/C

# nan, nanf, nanl, nand32, nand64, nand128

Defined in header `<math.h>`
`float       nanf( const char* arg );`
(1) (since C99)
`double      nan( const char* arg );`
(2) (since C99)
`long double nanl( const char* arg );`
(3) (since C99)
`_Decimal32  nand32( const char* arg );`
(4) (since C23)
`_Decimal64  nand64( const char* arg );`
(5) (since C23)
`_Decimal128 nand128( const char* arg );`
(6) (since C23)

Converts the implementation-defined character string `arg` into the corresponding quiet NaN value, as if by calling the appropriate parsing function `strtoX`, as follows:

• The call `nan("n-char-sequence")`, where n-char-sequence is a sequence of digits, Latin letters, and underscores, is equivalent to the call `/*strtoX*/("NAN(n-char-sequence)", (char**)NULL);`.
• The call `nan("")` is equivalent to the call `/*strtoX*/("NAN()", (char**)NULL);`.
• The call `nan("string")`, where `string` is neither an n-char-sequence nor an empty string, is equivalent to the call `/*strtoX*/("NAN", (char**)NULL);`.
1) The parsing function is `strtof`.
2) The parsing function is `strtod`.
3) The parsing function is `strtold`.
4) The parsing function is `strtod32`.
5) The parsing function is `strtod64`.
6) The parsing function is `strtod128`.
 The functions returning decimal floating point values are declared if and only the implementation predefines `__STDC_IEC_60559_DFP__` (i.e. the implementation supports decimal floating point numbers). (since C23)

### Parameters

 arg - narrow character string identifying the contents of a NaN

### Return value

The quiet NaN value that corresponds to the identifying string `arg` or zero if the implementation does not support quiet NaNs.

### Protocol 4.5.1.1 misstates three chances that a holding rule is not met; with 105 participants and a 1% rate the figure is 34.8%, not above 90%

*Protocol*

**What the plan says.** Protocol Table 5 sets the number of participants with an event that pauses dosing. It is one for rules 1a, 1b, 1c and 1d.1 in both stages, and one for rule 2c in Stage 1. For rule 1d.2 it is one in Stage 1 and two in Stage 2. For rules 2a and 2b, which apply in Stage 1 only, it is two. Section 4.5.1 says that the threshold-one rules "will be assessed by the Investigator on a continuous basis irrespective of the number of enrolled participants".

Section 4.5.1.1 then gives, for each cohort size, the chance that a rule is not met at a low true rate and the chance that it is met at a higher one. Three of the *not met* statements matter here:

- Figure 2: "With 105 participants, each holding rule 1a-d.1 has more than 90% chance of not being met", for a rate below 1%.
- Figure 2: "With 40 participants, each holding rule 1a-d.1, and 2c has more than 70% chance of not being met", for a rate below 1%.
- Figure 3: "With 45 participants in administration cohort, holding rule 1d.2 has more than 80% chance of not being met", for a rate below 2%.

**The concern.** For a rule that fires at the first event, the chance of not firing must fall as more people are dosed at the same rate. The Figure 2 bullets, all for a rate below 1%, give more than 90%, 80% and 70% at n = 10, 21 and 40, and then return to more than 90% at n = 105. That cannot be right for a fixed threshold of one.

If the implementation supports IEEE floating-point arithmetic (IEC 60559), it also supports quiet NaNs.

### Error handling

This function is not subject to any of the error conditions specified in `math_errhandling`.

### Example

```#include <stdio.h>
#include <math.h>
#include <stdint.h>
#include <inttypes.h>
#include <string.h>

int main(void)
{
double f1 = nan("1");
uint64_t f1n; memcpy(&f1n, &f1, sizeof f1);
printf("nan(\"1\")   = %f (%" PRIx64 ")\n", f1, f1n);

double f2 = nan("2");
uint64_t f2n; memcpy(&f2n, &f2, sizeof f2);
printf("nan(\"2\")   = %f (%" PRIx64 ")\n", f2, f2n);

double f3 = nan("0xF");
uint64_t f3n; memcpy(&f3n, &f3, sizeof f3);
printf("nan(\"0xF\") = %f (%" PRIx64 ")\n", f3, f3n);
}```

Possible output:

```nan("1")   = nan (7ff8000000000001)
nan("2")   = nan (7ff8000000000002)
nan("0xF") = nan (7ff800000000000f)```

### References

• C17 standard (ISO/IEC 9899:2018):
• 7.12.11.2 The nan functions (p: 186-187)
• F.10.8.2 The nan functions (p: 386)
• C11 standard (ISO/IEC 9899:2011):
• 7.12.11.2 The nan functions (p: 256)
• F.10.8.2 The nan functions (p: 529)
• C99 standard (ISO/IEC 9899:1999):
• 7.12.11.2 The nan functions (p: 237)
• F.9.8.2 The fabs functions (p: 465)

 isnan (C99) checks if the given number is NaN (function macro) NAN (C99) evaluates to a quiet NaN of type `float` (macro constant) C++ documentation for `nanf, nan, nanl`